Part of being informed is going to community spaces, from libraries to parks. Oftentimes there are events there and flyers and resources about making a difference in your community. Check out that community board the next time you see one. Yes, it is mostly filled with business cards but there is often some gold there. Post something of your own, be it an event or a positive message that you want someone to see.

One of the highest ranked ways to effectively communicate to your representatives is to invite them to a community event. This gives them the chance to look good, connect, and you get their exposure to our idea or even you get to network and talk to them! While you might not want to invite them to your house party, a community trash pick up or vigil are great opportunities.

That brings me to local elections! Not only is it important to take part in local elections but do so as an informed voter. Take an hour or so before you go to vote to research the issues so you can make an informed decision (if you have more, then awesome, but at least this!)

Propose Solutions

While we all know the problems and raising concern about a problem is useful, the real change happens when we propose a possible solution. A lot of people think that if their solution isn’t the best possible solution their position will be dismissed. While if your solution is outlandish and completely unrealistic, this may be the case, but oftentimes it can inspire another solution that will work.

A simple example would be if you were writing a company about their individually wrapped snack bars. You email them saying that you love their product, it tastes great and is nutritious, and you do really love that their box is cardboard which is compostable, however, their actual bars are individually wrapped in plastic. Due the your environmental and health concerns, while you do love their product you will have to discontinue purchasing it. However, if they decide to change their packaging to a paper or other home compostable material, then you would be excited to be a customer again.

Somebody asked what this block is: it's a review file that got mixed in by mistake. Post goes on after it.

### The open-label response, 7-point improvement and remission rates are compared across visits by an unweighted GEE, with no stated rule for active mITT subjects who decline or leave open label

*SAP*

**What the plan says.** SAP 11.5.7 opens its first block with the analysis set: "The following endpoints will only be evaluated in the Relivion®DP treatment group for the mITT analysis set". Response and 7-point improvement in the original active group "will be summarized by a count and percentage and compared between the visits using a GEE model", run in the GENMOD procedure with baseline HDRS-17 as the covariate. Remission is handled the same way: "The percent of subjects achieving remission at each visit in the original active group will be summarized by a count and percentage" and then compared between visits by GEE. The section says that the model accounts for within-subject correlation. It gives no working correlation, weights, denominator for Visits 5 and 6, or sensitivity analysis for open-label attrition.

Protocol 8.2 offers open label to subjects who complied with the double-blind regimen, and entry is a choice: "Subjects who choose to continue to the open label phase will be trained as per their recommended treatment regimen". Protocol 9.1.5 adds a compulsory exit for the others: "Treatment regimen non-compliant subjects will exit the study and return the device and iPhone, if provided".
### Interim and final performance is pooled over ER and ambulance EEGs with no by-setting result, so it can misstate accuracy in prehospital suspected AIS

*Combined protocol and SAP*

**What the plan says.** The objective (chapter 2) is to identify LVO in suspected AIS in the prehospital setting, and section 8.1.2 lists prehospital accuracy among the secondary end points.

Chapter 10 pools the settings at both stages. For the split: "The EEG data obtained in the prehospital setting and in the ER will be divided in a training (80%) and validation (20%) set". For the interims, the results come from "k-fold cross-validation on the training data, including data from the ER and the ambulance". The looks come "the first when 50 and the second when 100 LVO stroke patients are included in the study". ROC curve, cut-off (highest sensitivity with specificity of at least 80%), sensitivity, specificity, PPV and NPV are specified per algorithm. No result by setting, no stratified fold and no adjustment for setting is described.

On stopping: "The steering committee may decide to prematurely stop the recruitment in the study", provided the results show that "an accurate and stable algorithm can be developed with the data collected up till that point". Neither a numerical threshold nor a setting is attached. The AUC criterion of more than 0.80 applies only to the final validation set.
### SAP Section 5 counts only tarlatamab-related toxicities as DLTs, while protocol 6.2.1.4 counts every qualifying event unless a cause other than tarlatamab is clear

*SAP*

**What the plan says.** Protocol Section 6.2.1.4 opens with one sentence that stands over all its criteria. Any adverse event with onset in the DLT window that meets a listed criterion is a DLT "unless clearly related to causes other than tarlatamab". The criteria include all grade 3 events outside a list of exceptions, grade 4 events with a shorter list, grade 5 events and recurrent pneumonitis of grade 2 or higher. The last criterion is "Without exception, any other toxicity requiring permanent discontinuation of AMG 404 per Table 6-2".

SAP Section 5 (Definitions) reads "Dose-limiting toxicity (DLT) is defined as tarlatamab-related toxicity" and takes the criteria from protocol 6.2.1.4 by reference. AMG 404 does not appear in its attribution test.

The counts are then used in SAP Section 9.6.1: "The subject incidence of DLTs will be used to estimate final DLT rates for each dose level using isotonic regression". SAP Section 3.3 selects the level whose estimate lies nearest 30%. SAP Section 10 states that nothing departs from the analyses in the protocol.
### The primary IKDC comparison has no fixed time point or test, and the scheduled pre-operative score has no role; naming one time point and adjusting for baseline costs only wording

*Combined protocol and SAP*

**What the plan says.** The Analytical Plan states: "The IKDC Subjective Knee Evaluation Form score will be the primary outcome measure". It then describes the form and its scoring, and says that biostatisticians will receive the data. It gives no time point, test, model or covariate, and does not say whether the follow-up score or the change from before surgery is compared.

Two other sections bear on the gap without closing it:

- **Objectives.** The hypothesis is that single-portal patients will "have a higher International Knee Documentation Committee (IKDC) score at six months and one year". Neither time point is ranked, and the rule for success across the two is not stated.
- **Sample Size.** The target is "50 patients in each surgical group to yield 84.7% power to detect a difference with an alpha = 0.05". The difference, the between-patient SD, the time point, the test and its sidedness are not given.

You state who you are (and who you are to them, a long-time customer), your appreciation of the product, the reason why you are no longer a customer, and a proposed solution. It goes without saying that being nice gets you a long way, especially since the Support rep that is usually answering your request isn’t the reason why the bars are wrapped in plastic. <3

Be an ally

Part of being an ally is being informed and taking your own education of multiple issues as your own responsibility. Are you curious about something such as gender, religious practices, a culture, or how another being experiences the world? Do your own research. Do not put the responsibility of educating you in the hands of another, especially when they have probably been asked that same question their entire life. It’s exhausting.

Stand up for those that are being taken advantage of. You see something wrong, say something. Ask if that person needs help when you see them staggering around and a person harassing them. If you see an authority figure giving another person a hard time because of the color of their skin or their religion, say something. Offer them support in whatever way they need it.

While this isn’t necessarily legally going to change your community, it is going to raise the collective morale and love in your community. When this type of outlook is celebrated and SEEN then more and more people know that it is okay to do that. Others will be inspired by your behavior and do that the next time they also see an injustice happening.

In Review!

  1. Trust- Help build belief in change.
  2. Speak up- Because without that we have nothing!
  3. Be informed- Know what to say when it is the most effective.
  4. Propose solutions- Make it easier for the change to happen.
  5. Be an ally- Be a positive force in the human race.

I’d love to hear what you think? Let me know in the comments below!